A mouse full-thickness skin wound model was established to assess the influence of PEI/PDRN@SA/SCS gel on wound healing. The dressing was changed every 2 days. The camera recorded the gross observation of the wound (Figure 7a) and the wound contraction ratio was calculated (Figure 7b). All wounds showed healing with reduced wound area. The wounds of untreated mice (control group) healed slowly. In comparison, the PEI/PDRN complex group showed a certain healing-promoting effect. As predicted, the wound healing rate of the PEI/PDRN@SA/SCS gel group was faster than that of other groups. At the terminal point, the wounds cured with PEI/PDRN@SA/SCS gel were almost closed completely, while other groups still exhibited significant remaining wound areas. By computing the restoration area (Figure 7c), the PEI/PDRN@SA/SCS-gel-treated group showed the best healing-promoting effect with the wound closure ratio of 97% on the last day, while the closure ratio of the blank group and the PEI/PDRN-complex-treated group was about 80% and 88%, respectively. The wound treated with the PEI/PDRN complex exhibited the second-best therapeutic effect at the initial stage. This trend is consistent with the study of cell proliferation. Nano-vectors make it easier for nucleic acids to enter cells. This is because the positively charged PEI is easily adsorbed on the negatively charged cell membrane. Compared with naked PDRN, cells are more likely to uptake vectors with endocytosis [24]. In addition to the healing-promoting effect of PDRN in the hydrogel PEI/PDRN@SA/SCS gel, the hydrogel dressing provided a microenvironment and barrier function for wound healing. In conclusion, with the support of the nano-nucleic-acid-delivery system, PDRN-loaded polysaccharide-based hydrogel showed the best therapeutic effect.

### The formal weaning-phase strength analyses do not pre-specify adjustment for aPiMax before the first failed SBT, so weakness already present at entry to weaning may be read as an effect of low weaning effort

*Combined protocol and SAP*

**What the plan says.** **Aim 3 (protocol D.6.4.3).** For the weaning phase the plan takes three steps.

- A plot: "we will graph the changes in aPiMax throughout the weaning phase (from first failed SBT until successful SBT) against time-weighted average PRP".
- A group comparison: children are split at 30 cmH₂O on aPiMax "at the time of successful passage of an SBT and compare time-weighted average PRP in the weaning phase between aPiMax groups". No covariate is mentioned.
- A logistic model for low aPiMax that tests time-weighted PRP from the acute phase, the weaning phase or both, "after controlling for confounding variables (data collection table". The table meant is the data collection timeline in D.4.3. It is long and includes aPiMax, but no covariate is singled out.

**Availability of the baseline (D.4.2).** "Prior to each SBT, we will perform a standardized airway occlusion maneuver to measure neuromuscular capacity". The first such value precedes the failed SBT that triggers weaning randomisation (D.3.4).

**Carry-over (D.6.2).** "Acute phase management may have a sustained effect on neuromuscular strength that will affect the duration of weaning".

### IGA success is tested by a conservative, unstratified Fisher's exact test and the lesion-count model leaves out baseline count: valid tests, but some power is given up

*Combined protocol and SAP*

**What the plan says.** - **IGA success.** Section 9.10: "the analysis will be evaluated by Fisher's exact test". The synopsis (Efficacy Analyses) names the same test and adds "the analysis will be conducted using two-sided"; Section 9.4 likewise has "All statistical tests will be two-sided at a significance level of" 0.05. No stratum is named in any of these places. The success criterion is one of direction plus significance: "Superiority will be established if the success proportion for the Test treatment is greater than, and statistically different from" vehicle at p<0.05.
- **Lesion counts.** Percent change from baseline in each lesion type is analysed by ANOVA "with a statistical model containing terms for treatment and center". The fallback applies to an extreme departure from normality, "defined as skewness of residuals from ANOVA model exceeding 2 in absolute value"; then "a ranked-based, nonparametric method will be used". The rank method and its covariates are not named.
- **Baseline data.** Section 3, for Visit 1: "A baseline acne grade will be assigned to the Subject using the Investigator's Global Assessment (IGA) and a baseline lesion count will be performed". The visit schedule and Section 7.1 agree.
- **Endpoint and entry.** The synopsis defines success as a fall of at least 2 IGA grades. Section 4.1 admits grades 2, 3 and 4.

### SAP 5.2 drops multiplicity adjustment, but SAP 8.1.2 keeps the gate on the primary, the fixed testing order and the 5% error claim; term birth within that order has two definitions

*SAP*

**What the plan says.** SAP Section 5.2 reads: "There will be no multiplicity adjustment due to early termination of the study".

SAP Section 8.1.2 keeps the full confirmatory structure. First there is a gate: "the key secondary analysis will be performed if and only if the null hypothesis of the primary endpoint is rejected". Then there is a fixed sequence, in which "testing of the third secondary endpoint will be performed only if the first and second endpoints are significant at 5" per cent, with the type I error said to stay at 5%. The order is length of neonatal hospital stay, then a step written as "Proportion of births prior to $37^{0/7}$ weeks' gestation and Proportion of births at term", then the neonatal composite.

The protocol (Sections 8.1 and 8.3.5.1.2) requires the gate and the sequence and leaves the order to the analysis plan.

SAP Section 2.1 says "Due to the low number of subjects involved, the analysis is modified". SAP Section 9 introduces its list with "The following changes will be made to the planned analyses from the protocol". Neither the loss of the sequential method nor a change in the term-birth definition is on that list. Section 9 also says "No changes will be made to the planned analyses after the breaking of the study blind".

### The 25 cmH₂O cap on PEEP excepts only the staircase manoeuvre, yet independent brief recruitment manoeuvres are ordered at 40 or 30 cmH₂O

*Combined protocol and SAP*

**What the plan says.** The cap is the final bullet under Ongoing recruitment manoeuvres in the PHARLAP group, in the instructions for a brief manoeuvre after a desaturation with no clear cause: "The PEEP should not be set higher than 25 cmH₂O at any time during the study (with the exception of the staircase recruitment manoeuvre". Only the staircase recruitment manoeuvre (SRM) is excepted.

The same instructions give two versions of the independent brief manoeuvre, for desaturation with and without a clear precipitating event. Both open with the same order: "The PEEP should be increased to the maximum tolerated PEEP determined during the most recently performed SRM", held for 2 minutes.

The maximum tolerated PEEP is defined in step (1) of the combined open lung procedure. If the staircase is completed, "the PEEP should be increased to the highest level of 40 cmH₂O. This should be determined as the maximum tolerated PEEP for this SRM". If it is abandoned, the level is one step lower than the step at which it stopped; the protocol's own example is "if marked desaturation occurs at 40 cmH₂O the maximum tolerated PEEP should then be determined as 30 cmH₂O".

3. Materials and Methods

3.1. Materials

Short-chain chitosan (SCS, degree of deacetylation > 90%) was obtained from Jinhu Crust Product Co., Ltd. Branched polyethylenimine (PEI, 25 kDa), lrgacure 2959, sodium alginate (SA), and glycidyl methacrylate (GMA) were purchased from Energy Chemical Co. (Shanghai, China). The polydeoxyribonucleotide (PDRN) was obtained from ReaLi Tide Biological Technology Co., Ltd. (Weihai, China). A living/dead-cell double-staining kit, cell counting kit-8 (CCK-8 kit), a PicoGreen dsDNA assay kit, thiazolyl blue tetrazolium bromide (MTT), and triton X-100 were obtained from Solarbio Science & Technology Ltd. Fetal bovine serum (FBS), Dulbecco’s Modified Eagle’s Medium (DMEM), penicillin–streptomycin, and trypsin were obtained from Gibco Life Technologies (Carlsbad, CA, USA). Escherichia coli (E. coli, ATCC 25922) and Staphylococcus aureus (S. aureus, ATCC 6538) were acquired from the American Type Culture Collection (ATCC).

3.2. Preparation of SCS-GMA